Ralph Waldo Emerson Community Charter School (formerly Ralph Waldo Emerson Middle School and commonly referred to as Emerson) is a charter middle school in the Los Angeles Unified School District in Westwood, Los Angeles, California, United States. It was designed by famed architect Richard Neutra and was named in honor of Ralph Waldo Emerson, the American author, poet, and philosopher.
Emerson Middle School’s main building was designed by architect Richard Neutra in the International Style of Architecture and was built between 1937 and 1938. It is a two-story, steel-framed structure with strong horizontals. The first-floor classrooms have large, 15-foot glass and steel sliding doors that open to extend the spaces to the outside, while the second-floor classrooms have stairs leading to rooftop terraces. Due to its streamlined and clean appearance, “Emerson Middle School was considered a leading example of 1930s Modernism,” along with Frank Lloyd Wright’s Fallingwater House and Walter Gropius’s House.
(From Wikipedia, the free encyclopedia: https://en.wikipedia.org/wiki/Emerson_Community_Charter_School)
Statement of Significance Emerson Junior High School
Ralph Waldo Emerson Middle School in Westwood, Los Angeles, is significant as one of America’s leading examples of 1930s Modernism in the International Style. Funded during the height of the Great Depression by the Public Work Administration (PWA) under President Franklin D. Roosevelt and largely completed by the fall of 1937, the campus is a tour de force. Widely published, it was a watershed in school design that influenced many schools in America and beyond. It is one of the nation’s first comprehensive examples of the integration of early 20th century approaches to public education and early 20th century Modernist architecture. The campus, designed between 1936 and 1939 by Neutra with some later minor remodeling by the legacy firm Neutra and Alexander in 1955, masterfully demonstrates the integration of these objectives into a design that went far deeper than formal façade treatment. The school embodies a radical reinterpretation of a school campus at every scale, including the overall campus layout that served a complex hierarchy of newly defined relationships; the landscaping that weaves the campus together into a unified composition; the introduction of several new kinds of spaces devoted to new aspects of progressive pedagogy; and the classroom setting itself, including furniture, day and artificial lighting, wall treatments, and clever storage. Originally named the Ralph Waldo Emerson Junior High School, the campus was referred to as a “school plant,” a widely used contemporary term that linked industrial factories to schools and the production of goods to graduating productive and educated citizens. The campus retains a high level of integrity.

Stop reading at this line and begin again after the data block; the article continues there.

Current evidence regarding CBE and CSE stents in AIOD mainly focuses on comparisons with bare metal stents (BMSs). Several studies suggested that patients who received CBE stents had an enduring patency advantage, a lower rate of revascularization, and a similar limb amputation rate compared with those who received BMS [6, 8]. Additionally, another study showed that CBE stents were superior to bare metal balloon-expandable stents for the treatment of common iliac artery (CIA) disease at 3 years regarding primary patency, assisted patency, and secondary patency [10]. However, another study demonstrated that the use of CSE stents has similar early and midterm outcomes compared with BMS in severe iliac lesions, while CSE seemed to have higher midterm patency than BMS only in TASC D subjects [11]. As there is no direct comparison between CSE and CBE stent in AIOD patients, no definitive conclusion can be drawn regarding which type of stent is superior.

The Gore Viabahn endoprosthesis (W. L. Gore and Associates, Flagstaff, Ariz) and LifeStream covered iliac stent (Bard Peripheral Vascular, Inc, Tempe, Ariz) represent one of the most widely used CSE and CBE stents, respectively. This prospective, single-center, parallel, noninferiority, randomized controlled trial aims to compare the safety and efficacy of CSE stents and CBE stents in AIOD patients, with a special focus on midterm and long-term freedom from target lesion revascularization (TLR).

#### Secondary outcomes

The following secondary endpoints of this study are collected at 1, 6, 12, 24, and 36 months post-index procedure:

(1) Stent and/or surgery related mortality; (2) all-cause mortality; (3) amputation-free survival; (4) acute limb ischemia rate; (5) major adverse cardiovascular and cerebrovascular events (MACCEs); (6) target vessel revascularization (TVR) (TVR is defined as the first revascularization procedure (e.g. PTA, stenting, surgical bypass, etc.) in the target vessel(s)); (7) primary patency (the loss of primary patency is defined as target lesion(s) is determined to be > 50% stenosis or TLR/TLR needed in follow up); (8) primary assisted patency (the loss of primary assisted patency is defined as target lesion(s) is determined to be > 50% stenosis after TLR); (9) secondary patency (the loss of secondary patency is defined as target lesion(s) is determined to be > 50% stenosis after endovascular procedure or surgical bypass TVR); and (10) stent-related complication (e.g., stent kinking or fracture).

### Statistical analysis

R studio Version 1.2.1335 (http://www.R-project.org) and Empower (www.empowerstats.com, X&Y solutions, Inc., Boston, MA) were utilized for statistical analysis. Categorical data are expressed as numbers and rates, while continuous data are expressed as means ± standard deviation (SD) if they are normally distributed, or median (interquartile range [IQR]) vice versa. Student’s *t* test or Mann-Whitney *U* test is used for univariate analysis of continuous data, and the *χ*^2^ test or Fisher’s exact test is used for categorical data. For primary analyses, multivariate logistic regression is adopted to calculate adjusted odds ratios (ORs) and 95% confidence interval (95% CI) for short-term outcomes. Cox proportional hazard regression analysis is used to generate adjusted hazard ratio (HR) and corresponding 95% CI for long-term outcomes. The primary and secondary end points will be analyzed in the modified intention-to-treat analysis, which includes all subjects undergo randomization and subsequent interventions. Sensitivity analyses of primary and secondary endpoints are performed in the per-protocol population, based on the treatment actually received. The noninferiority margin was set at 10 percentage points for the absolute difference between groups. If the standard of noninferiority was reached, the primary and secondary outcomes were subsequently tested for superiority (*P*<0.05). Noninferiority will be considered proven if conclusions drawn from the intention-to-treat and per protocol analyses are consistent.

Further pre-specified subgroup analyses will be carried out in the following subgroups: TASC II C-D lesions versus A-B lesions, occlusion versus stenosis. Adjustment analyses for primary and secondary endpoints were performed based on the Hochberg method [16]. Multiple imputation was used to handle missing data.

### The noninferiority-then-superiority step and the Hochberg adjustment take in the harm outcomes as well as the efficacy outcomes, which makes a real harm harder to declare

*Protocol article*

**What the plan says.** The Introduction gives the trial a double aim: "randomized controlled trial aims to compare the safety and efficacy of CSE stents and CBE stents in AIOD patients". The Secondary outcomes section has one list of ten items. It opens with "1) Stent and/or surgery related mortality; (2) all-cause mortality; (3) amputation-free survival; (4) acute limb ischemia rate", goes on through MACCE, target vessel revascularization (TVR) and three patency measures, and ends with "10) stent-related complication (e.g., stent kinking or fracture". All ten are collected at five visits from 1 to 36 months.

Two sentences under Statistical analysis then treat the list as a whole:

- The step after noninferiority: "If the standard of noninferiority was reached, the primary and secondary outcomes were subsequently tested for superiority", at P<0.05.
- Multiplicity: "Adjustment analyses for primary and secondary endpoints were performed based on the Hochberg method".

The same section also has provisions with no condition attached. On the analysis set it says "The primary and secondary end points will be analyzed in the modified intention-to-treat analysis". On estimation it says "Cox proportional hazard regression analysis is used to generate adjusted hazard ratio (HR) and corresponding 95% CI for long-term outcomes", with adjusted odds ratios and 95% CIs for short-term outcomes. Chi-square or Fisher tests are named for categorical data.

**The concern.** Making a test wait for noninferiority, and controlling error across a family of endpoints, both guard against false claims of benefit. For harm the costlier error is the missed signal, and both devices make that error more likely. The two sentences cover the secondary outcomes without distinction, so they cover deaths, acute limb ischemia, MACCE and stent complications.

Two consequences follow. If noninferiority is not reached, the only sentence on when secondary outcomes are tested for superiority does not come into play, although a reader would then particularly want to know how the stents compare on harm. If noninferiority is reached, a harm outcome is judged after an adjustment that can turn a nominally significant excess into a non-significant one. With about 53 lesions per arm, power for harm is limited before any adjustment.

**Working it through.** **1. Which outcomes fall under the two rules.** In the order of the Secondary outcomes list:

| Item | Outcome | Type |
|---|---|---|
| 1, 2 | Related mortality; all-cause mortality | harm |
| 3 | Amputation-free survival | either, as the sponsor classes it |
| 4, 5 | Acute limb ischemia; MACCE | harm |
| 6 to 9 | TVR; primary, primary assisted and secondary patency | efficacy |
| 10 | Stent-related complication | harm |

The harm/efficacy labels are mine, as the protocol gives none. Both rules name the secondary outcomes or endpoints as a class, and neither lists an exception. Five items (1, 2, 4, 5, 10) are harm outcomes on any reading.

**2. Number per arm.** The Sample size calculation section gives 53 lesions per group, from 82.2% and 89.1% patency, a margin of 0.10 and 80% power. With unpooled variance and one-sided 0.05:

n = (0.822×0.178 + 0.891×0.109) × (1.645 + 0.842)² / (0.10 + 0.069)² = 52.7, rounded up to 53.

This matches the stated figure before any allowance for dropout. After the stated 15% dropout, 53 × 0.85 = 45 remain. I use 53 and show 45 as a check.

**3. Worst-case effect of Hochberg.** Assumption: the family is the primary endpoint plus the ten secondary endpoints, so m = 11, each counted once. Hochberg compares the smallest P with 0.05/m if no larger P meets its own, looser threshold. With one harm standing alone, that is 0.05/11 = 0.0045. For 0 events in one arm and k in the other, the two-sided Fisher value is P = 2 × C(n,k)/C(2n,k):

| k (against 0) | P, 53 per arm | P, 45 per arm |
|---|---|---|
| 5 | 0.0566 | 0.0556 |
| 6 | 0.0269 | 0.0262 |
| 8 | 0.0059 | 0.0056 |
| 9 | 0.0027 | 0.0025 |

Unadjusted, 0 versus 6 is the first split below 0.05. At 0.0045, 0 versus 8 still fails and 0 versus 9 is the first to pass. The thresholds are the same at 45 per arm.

In addition to its significance in pedagogical and architecture canons, the campus also reflects a response to new seismic requirements established immediately after the March 1933 Long Beach Earthquake, which destroyed 70 schools and damaged 120, most of them constructed of unreinforced brick-and-mortar masonry of multi-story freestanding buildings.
(From Modern Resources, article by barbara lamprecht on 22 March 2015: https://barbaralamprecht.com/2015/03/22/neutras-emerson-junior-high-school-reconceiving-education/)